There were both inter-specific similarities and differences in the selection and location of roost trees and roost sites between V. regulus and N. gouldi. Both species were highly selective, preferring old large trees (> 80 cm diameter at breast height over bark – DBHOB) at intermediate or advanced stages of decay, crown senescence and deterioration with a lower percent bark cover compared to random trees. Both species also selected hollows for roosting, with V. regulus roosting exclusively in hollows but a few N. gouldi also used roosts under decorticating bark, cracks and under balga (Xanthorrhoea preissii) skirts. V. regulus preferred tall trees in the canopy with roost entrances high above the ground with little surrounding vegetation while N. gouldi preferred roosting closer to the ground and in dense clutter. In general, little evidence was found of bats roosting in either shelterwood creation or gap release silvicultural treatments, although a few N. gouldi bats roosted in retained habitat, or remnant, trees in these silvicultural treatments. Only riparian buffers and structurally mature forests appeared to provide multiple alternate roosts, containing a higher density of trees with hollows required by bats for roosting. In contrast, gap release and shelterwood creation sites contained substantially lower densities of hollow bearing trees. Pockets of mature forest that were previously only lightly and selectively logged before the introduction of Ecologically Sustainable Forest Management (ESFM) were important roosting sites for bats. However, although some N. gouldi bats selected roosts in retained or remnant trees in gap release and shelterwood creation silvicultural treatments, it remains unclear if bats can successfully breed in such regrowth forests in the absence of older forest stands and this should be a priority for future studies.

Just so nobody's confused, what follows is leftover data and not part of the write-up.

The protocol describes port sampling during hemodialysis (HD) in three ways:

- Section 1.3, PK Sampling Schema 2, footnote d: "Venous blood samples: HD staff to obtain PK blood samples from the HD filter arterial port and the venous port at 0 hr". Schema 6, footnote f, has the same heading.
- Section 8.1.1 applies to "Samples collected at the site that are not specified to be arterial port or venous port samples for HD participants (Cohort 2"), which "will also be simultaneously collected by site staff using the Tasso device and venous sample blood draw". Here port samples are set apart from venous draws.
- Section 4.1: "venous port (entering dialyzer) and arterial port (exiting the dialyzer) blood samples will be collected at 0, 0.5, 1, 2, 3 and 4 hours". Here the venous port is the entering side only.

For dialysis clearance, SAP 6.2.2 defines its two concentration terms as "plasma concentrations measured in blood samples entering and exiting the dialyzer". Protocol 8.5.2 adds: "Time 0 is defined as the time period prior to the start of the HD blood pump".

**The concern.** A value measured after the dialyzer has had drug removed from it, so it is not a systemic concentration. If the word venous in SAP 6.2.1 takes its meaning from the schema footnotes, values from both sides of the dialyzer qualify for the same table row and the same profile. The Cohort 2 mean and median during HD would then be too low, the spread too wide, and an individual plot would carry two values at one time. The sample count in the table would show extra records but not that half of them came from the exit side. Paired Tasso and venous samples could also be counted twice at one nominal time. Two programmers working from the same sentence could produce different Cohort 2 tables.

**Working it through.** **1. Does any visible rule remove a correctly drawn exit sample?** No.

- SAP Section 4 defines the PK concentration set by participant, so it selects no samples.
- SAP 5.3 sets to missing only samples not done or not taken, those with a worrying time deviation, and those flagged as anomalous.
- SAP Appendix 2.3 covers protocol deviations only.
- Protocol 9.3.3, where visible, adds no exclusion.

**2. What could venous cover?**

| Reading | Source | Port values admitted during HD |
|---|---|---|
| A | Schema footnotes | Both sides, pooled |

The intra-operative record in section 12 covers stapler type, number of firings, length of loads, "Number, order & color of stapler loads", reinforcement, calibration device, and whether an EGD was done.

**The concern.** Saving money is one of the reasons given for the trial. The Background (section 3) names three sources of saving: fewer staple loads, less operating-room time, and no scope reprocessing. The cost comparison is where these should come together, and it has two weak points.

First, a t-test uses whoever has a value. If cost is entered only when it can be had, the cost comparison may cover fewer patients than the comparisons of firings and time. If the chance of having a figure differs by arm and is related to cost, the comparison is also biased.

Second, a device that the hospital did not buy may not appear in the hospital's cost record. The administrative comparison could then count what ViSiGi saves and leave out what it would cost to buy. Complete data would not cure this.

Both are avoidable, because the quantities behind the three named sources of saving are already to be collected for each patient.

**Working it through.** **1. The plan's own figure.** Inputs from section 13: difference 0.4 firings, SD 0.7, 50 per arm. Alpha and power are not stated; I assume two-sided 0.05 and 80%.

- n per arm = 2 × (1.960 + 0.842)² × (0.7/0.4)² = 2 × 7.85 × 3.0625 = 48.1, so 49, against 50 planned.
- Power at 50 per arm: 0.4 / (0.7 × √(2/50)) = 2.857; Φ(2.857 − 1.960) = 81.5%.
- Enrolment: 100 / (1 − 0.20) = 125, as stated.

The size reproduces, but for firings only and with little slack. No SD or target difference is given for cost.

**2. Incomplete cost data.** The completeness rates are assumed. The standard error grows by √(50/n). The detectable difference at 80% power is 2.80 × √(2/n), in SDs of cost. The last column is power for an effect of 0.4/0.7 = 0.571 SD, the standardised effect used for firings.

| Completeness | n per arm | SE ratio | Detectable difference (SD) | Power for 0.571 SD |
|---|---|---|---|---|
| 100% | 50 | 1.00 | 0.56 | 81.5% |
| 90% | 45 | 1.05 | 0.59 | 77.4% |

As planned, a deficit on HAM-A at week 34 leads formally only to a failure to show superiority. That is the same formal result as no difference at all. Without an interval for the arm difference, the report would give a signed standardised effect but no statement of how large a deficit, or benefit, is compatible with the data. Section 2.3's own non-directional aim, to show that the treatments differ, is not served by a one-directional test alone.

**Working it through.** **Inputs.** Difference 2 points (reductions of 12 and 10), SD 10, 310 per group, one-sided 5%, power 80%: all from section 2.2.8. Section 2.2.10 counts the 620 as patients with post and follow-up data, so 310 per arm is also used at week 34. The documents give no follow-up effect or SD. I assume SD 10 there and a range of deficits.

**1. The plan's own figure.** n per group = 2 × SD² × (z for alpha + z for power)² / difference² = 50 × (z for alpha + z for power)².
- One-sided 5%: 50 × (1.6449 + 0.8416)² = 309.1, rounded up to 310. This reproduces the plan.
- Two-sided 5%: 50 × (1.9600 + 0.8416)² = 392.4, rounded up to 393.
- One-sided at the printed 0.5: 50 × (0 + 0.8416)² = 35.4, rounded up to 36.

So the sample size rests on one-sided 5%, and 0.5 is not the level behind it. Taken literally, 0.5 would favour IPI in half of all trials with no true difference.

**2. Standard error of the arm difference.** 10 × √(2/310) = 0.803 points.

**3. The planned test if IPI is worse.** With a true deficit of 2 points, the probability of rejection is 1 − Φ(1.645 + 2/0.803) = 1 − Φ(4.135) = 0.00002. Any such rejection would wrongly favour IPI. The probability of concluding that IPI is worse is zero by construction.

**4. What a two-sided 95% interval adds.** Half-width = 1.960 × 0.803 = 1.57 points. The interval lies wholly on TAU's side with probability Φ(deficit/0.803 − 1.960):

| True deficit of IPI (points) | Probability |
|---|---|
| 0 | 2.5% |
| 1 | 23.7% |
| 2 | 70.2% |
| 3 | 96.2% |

This study demonstrated that unharvested buffer strips surrounding ephemeral streams, and more open mature forests, with reduced midstoreys, were important roosting habitats for bats because they provided a large pool of older and mature trees in a variety of decay classes as roost sites. With short logging rotations in the jarrah forests and with only approximately 39 % total forest area currently reserved from logging in the study area, the roosting requirements of bats may be affected negatively as the abundance of old trees with hollows, exfoliating bark and other forms of senescence may be reduced. Thus, although this study demonstrated the importance of mature forest and buffers as mitigating measures on bat roost sites, it was unclear whether the area of retained habitat is adequate for for roosting bats given the dynamics of logging regimes in the jarrah forests, and this should be a priority to address in future research.